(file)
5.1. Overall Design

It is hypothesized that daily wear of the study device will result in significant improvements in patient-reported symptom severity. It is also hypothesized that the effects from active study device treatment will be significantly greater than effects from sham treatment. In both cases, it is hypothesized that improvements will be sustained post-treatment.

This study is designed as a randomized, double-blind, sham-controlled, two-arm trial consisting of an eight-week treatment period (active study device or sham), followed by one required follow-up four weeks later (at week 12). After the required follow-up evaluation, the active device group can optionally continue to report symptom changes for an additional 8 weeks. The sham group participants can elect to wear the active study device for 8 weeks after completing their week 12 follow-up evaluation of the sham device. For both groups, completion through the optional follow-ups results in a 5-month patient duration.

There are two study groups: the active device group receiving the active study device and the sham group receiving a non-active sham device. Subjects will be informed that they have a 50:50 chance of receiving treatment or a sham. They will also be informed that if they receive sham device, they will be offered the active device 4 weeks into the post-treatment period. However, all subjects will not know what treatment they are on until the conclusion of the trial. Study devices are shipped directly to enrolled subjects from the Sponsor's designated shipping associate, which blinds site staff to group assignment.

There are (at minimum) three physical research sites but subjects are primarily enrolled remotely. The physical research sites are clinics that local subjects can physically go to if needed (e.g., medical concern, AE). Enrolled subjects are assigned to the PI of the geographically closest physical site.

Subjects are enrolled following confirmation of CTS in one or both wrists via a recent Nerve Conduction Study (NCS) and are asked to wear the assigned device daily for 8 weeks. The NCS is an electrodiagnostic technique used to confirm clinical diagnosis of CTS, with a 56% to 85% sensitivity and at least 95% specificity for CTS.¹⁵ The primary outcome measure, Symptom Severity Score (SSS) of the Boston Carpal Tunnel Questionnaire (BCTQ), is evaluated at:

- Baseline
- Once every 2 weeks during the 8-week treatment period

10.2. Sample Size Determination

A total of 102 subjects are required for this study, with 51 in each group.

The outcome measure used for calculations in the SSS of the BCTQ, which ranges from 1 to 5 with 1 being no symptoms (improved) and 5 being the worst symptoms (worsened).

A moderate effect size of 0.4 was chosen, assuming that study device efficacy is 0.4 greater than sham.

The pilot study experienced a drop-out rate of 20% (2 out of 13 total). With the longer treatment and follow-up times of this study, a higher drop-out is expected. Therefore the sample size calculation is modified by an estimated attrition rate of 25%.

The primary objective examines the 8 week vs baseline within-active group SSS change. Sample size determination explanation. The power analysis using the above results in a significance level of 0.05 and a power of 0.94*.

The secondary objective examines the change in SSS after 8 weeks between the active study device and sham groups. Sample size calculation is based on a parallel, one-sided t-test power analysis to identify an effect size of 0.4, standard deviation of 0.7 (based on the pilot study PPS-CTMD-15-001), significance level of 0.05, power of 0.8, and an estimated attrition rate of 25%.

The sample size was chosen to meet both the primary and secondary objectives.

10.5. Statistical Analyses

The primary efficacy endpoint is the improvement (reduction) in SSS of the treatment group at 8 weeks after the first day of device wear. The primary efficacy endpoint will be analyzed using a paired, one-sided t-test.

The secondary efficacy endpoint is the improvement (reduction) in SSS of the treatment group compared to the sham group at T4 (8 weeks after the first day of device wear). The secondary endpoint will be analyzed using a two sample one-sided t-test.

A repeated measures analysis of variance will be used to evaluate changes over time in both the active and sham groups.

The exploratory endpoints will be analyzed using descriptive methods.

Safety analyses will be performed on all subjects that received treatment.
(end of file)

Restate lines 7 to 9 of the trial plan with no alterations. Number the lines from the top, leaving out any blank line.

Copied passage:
- Baseline
- Once every 2 weeks during the 8-week treatment period

10.2. Sample Size Determination